Figure 2

Heme degradation products in rat RBCs. Fluorescence of heme degradation products is shown for Hb incubated (12 hours, 37°C) at pO2 of 100 (normoxic) or 21 (hypoxic) mmHg (n = 4; A), Hb of RBC perfused through lungs inflated under normoxic and hypoxic conditions (n = 4; B), and Hb of nontreated and azide- (C) or cyanate- (D) treated RBCs. The endothelial DCF response is also shown for cyanate-treated RBCs (E) and perfused through lungs inflated under normoxic and hypoxic conditions (n = 3). Data are mean plus or minus SE (#P < .05 vs baseline [panels A,B, 1st bar]; *P < .05 vs hypoxic RBC [panel C, 1st bar]; **P < .05 vs hypoxic RBC [panel E, 1st bar]).

Cyanate-reacted RBCs

The heme degradation and DCF fluorescence data implied that ROS generated by Hb autoxidation leaked of the RBCs. RBCs possess high levels of cytosolic superoxide dismutase and catalase that are likely to quench ROS generated by Hb autoxidation. However, it is possible that the leakage of ROS from RBC involves Hb binding to band 3 of the red cell membrane.22,30 The assumption is that ROS generated near the surface of the RBC membrane escape the cell before being quenched by antioxidant enzymes in the RBC cytosol.10 To test this possibility, we used cyanate to react with the terminal α-amino groups of Hb.21 This reaction inhibits Hb binding to the membrane22,23 and would therefore be expected to decrease both the heme degradation and the capillary DCF fluorescence response during hypoxia. Our experiments indicate that, with cyanate-reacted RBCs, the hypoxia-induced increase in heme degradation was not significant (Figure 2D). At the same time, the in vitro pretreatment of RBCs with cyanate inhibited the hypoxic-induced increase in endothelial DCF fluorescence (Figure 2E). These results establish a role of Hb-membrane binding in ROS release from RBCs.

Endothelial Ca2+

Because hypoxia-induced cell-signaling effects are not known in situ, we quantified Ca2+cyt and NO in endothelial cells of rat lung using the dyes fura 2 and DAF-FM, respectively.5,31 Ca2+cyt responses were similar to those of DCF fluorescence in that, in the presence of RBCs at 20% hematocrit, Ca2+cyt progressively increased during the hypoxic period and subsequently declined after switching back to baseline conditions (Figure 3A,C). The Ca2+cyt response to hypoxia was hematocrit dependent (Figure 3B,D), and the response was inhibited by addition of catalase in the RBC-containing perfusion (Figure 3E). Further, perfusion of RBC at 20% hematocrit in Ca2+-free vehicle completely blocked the hypoxia-induced Ca2+cyt response (Figure 3E) but not the increase in endothelial DCF fluorescence (Figure 3F).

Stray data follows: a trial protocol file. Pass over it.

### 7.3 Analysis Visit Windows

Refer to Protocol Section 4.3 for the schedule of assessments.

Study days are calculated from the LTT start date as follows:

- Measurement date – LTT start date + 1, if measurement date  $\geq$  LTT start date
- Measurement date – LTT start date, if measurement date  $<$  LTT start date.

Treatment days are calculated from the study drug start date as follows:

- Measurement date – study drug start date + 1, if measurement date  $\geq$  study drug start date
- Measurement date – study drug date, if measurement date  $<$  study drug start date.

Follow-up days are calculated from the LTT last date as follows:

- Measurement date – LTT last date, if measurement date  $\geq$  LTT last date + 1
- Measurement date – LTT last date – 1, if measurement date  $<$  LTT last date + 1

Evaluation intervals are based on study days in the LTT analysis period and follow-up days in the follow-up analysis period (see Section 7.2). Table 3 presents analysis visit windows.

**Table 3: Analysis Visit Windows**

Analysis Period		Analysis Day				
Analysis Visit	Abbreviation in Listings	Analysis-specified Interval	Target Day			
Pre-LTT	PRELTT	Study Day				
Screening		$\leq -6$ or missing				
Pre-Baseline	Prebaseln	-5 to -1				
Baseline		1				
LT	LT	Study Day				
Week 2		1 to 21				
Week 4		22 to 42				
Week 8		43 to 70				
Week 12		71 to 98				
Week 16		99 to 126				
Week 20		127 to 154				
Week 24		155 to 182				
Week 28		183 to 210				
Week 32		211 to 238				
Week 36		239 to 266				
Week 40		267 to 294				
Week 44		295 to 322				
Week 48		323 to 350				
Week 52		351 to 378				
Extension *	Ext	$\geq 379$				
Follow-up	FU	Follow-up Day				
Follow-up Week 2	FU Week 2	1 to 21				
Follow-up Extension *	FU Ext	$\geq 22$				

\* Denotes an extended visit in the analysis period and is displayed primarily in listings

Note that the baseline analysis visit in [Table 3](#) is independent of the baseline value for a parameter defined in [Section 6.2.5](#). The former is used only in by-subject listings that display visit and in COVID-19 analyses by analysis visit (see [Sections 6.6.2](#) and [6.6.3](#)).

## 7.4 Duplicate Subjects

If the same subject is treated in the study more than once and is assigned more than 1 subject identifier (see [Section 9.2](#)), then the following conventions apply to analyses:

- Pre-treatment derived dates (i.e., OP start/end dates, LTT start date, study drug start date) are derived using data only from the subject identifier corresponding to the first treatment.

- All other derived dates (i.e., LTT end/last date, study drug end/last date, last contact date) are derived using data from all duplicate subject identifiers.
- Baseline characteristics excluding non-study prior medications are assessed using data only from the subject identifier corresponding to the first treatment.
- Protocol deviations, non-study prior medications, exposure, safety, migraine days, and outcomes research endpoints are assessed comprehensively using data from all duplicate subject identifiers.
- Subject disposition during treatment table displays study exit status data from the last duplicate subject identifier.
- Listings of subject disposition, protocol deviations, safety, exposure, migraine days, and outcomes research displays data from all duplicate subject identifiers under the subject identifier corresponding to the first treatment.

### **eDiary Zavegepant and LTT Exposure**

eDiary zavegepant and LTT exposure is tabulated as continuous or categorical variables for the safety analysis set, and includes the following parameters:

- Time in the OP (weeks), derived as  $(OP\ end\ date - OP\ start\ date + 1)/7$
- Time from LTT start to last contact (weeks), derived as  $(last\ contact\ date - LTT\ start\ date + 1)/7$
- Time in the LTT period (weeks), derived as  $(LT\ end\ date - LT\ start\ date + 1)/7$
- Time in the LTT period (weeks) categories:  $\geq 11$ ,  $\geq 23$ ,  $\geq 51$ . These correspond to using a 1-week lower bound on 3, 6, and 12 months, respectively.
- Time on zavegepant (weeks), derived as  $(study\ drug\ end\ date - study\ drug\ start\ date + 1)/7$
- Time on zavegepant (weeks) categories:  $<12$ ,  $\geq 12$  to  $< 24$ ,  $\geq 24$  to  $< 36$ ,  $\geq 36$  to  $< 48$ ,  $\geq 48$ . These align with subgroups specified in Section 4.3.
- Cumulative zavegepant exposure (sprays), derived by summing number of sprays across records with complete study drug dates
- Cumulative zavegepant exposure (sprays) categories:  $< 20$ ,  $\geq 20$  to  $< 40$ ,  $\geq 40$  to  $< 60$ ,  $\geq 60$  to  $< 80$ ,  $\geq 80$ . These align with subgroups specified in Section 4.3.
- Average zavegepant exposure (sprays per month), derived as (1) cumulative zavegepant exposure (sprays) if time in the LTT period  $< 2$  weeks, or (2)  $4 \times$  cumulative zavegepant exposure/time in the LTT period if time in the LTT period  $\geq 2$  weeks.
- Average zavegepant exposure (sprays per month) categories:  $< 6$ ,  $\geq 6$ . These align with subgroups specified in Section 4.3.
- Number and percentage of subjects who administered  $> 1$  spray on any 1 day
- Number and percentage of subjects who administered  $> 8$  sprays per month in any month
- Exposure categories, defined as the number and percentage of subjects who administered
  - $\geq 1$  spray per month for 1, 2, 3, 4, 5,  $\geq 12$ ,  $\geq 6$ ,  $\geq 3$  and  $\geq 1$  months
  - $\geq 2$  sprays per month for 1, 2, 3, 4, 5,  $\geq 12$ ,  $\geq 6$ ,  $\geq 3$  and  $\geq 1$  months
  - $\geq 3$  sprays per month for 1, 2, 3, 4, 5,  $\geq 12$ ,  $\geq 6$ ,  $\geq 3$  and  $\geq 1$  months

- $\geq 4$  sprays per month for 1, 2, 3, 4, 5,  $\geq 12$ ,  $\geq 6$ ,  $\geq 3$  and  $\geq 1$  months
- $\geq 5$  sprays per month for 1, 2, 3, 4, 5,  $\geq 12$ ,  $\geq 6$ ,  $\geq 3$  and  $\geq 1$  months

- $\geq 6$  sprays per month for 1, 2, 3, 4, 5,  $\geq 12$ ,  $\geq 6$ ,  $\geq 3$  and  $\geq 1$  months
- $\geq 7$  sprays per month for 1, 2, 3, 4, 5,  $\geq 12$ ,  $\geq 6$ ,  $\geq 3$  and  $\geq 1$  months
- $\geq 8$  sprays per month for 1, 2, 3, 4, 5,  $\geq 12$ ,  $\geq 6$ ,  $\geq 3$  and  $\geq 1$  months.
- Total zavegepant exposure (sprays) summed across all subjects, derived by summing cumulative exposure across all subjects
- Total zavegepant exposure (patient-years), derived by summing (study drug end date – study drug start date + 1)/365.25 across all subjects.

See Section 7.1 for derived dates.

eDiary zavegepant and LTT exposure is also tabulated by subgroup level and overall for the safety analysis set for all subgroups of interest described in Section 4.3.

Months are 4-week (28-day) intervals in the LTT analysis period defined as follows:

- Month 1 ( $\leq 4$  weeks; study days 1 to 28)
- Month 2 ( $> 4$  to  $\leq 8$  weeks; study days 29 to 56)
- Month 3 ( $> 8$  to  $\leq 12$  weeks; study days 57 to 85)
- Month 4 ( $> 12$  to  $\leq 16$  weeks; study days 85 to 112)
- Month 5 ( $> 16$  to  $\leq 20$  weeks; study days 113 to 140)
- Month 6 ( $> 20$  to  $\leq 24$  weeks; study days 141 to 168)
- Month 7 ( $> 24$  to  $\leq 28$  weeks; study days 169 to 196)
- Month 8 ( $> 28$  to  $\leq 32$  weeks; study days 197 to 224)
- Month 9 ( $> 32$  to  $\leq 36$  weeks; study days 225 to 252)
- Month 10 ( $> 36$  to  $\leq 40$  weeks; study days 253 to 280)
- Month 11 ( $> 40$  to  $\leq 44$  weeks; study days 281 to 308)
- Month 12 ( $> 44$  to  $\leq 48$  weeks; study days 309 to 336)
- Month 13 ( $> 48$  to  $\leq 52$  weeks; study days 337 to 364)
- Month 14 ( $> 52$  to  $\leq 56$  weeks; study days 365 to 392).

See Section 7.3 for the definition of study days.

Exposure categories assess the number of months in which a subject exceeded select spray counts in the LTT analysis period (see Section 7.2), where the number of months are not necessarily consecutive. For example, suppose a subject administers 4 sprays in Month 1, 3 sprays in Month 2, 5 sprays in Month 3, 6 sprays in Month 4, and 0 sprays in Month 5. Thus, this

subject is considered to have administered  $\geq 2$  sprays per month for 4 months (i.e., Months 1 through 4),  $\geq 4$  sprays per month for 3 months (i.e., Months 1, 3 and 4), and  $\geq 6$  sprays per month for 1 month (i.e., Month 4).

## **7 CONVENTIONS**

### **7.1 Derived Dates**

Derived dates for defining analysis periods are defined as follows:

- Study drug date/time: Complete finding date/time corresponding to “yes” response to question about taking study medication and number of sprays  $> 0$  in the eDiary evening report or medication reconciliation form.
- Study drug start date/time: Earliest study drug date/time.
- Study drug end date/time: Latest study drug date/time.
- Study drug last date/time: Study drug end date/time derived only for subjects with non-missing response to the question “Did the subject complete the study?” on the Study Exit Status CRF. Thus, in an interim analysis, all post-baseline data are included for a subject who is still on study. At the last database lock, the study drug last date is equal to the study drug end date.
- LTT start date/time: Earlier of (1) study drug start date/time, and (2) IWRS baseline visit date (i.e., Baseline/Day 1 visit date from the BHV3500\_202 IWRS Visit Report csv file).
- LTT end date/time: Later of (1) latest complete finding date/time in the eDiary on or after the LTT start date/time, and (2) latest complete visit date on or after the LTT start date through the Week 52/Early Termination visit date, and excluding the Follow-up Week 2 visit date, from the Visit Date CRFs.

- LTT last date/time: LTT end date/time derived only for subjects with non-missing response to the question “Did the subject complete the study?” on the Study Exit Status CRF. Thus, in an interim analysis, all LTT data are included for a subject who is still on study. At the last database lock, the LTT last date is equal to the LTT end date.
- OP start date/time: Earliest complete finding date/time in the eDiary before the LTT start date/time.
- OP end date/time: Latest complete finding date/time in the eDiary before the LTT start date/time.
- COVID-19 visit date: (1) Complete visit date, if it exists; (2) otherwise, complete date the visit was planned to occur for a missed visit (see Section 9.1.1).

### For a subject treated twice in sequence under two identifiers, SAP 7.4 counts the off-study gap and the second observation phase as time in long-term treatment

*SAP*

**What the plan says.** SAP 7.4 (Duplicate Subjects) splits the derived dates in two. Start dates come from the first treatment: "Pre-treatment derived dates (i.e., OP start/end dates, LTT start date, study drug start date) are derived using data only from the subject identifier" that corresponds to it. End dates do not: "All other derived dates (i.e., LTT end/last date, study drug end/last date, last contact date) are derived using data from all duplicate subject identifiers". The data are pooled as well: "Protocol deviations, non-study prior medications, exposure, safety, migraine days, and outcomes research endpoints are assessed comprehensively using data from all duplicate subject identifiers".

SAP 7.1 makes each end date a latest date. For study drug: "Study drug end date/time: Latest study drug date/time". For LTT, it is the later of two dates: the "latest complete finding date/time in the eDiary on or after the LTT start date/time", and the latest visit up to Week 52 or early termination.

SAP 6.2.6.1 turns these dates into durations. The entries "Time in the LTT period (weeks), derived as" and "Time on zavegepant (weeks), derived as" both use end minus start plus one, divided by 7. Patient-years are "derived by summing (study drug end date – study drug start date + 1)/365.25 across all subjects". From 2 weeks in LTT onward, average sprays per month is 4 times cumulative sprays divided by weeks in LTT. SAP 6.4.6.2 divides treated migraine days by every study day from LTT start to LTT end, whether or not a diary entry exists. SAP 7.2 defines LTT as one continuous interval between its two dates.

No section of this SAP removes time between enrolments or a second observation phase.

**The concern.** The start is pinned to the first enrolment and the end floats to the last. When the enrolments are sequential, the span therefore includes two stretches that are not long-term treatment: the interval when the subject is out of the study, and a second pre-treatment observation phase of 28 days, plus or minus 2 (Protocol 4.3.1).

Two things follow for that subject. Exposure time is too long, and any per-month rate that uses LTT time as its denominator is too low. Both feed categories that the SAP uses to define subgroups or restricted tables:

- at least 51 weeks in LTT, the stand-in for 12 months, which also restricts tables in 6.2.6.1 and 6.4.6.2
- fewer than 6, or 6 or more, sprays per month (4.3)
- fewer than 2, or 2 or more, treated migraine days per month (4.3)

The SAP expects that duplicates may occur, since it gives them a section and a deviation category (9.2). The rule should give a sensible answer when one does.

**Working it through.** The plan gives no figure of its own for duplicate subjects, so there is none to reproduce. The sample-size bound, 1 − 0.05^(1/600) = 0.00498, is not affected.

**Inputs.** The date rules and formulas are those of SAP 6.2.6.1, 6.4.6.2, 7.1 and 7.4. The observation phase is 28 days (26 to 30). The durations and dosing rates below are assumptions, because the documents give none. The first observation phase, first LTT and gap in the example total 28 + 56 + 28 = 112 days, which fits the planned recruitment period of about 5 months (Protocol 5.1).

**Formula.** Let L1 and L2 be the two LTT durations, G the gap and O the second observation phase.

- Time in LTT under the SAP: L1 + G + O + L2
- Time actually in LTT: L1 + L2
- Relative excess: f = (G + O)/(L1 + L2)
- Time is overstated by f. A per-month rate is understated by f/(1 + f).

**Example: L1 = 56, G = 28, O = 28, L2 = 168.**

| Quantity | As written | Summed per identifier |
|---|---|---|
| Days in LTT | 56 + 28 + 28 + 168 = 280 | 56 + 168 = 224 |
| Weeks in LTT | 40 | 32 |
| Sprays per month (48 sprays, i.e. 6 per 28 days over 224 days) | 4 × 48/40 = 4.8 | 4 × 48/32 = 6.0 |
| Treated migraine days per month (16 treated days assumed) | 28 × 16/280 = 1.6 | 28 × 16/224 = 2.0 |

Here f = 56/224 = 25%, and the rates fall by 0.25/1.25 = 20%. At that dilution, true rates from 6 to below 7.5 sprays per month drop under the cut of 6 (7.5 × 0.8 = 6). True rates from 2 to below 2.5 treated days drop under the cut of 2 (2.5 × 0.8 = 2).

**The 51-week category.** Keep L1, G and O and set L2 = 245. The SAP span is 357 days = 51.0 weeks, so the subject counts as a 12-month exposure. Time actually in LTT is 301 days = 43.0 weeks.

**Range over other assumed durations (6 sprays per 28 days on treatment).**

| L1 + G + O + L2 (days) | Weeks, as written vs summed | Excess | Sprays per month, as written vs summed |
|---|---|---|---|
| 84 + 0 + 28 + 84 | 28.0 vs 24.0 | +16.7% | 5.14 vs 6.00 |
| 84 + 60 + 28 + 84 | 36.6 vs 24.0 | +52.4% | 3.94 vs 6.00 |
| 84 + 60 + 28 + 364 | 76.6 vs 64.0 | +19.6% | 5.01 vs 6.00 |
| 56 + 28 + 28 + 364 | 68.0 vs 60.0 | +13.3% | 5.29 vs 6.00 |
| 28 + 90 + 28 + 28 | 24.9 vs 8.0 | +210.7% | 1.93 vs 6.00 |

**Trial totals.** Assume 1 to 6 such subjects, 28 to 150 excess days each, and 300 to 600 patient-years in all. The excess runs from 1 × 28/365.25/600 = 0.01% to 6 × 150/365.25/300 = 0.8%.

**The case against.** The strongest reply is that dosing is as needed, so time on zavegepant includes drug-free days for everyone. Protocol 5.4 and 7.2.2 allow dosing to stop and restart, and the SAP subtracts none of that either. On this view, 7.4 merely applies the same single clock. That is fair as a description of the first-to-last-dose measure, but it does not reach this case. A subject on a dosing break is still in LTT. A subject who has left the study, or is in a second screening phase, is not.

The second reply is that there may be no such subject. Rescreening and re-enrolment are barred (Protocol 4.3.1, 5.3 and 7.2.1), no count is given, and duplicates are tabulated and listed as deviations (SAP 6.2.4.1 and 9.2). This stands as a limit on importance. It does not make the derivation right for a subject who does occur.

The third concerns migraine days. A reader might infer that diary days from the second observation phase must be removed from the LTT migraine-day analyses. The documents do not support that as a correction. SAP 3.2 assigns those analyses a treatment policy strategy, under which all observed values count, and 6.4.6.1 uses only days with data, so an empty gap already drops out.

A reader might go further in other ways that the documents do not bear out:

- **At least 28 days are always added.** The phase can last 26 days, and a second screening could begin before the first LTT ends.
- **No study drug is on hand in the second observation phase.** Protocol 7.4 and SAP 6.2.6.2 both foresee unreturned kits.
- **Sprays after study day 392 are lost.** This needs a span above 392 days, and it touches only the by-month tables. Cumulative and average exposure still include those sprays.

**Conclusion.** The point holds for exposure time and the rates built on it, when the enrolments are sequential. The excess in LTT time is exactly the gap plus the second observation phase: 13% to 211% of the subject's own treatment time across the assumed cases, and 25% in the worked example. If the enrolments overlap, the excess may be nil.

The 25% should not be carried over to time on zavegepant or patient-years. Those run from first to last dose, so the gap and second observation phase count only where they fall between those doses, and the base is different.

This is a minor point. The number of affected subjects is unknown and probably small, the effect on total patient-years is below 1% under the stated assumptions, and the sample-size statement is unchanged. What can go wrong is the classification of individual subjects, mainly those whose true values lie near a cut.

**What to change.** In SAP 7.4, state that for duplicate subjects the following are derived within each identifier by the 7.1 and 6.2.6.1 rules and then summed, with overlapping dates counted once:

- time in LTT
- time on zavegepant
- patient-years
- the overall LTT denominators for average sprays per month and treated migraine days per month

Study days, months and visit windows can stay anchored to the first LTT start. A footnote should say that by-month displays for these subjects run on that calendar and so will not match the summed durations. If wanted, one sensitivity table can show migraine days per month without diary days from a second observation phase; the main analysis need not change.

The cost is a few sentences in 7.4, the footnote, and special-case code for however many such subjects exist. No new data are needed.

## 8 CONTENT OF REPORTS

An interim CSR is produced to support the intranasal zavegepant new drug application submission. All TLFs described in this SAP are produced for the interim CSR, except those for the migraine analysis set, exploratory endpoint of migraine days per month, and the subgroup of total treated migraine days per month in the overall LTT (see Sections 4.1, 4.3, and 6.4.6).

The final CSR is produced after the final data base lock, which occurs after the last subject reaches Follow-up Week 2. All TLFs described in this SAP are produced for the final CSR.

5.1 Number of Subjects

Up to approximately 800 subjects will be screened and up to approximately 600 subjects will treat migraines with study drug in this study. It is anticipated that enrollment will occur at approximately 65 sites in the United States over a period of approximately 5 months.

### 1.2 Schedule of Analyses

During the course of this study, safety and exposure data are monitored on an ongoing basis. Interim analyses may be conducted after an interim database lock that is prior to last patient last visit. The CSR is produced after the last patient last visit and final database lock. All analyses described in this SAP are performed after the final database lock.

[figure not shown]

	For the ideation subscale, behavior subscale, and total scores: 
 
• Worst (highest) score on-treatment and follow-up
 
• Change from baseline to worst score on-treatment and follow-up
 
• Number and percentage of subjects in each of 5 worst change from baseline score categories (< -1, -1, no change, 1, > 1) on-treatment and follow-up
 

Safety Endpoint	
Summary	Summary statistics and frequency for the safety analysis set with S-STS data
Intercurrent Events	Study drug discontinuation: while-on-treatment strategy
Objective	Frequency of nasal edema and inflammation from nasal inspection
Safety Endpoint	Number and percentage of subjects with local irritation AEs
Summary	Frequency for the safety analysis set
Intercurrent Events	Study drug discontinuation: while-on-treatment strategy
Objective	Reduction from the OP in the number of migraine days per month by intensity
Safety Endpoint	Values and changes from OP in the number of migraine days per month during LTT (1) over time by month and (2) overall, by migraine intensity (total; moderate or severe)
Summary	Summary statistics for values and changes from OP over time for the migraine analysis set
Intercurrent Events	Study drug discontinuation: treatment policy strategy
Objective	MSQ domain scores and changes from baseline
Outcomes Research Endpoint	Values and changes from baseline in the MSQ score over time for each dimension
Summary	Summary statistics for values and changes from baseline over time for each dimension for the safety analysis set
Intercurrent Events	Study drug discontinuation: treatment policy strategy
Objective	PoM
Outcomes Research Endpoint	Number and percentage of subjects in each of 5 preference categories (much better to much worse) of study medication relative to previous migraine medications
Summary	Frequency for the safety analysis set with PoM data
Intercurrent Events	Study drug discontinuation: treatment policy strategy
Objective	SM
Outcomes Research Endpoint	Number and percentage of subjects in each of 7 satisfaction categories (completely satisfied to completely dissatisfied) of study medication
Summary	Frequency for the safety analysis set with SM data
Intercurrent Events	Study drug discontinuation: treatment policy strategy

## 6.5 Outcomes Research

Figure 3

Endothelial Ca2+cyt. Data are mean plus or minus SE; n = 5 for each bar (*P < .05 vs first bar). (A,B) Pseudocolor-coded 340:380 ratio for fura 2-loaded capillary endothelial cells under baseline (left) and hypoxic (right) conditions. Vessel margins are depicted (white lines). Alveolar septum is indicated (arrows). Venules are perfused RBC-containing or RBC-free solutions as indicated. (C) Tracings show time-dependent changes in the presence or absence of RBCs in vascular perfusion replicated 6 times. (D) Hematocrit (Hct) dependency of endothelial Ca2+ after 30 minutes of hypoxia exposure. *P < .05 vs HCT: 20%. (E) Bars represent venular group data for indicated perfusion conditions 30 minutes after hypoxic lung inflation. RBC indicates hematocrit = 20%; catalase, 50 U/mL; Ca2+-free, perfusion was Ca2+ depleted. (F) Bars represent RBC-containing perfusions under control and Ca2+-free conditions.

To test whether the Ca2+cyt response during hypoxia could be induced by blood cells other than RBCs, in the experimental microvessel we infused leukocytes and platelets. However, because in 2 experiments the infusion of leukocytes and platelets alone did not change endothelial Ca2+cyt concentrations during hypoxia (baseline, 115 ± 5 nM; hypoxia, 116 ± 6 nM), we did not pursue further studies. Plasma may contain antioxidants that potentially scavenge the ROS leaking of RBCs during hypoxia. We therefore perfused the experimental venule with whole blood. In hypoxia, this infusion increased endothelial Ca2+cyt 48% plus or minus 8% above baseline (P < .05; n = 3). Taking these findings together, we interpret that the hypoxia-induced endothelial Ca2+cyt increase resulted from external Ca2+ entry induced by RBC-derived H2O2 and not from nonspecific leukocyte or plasma factors.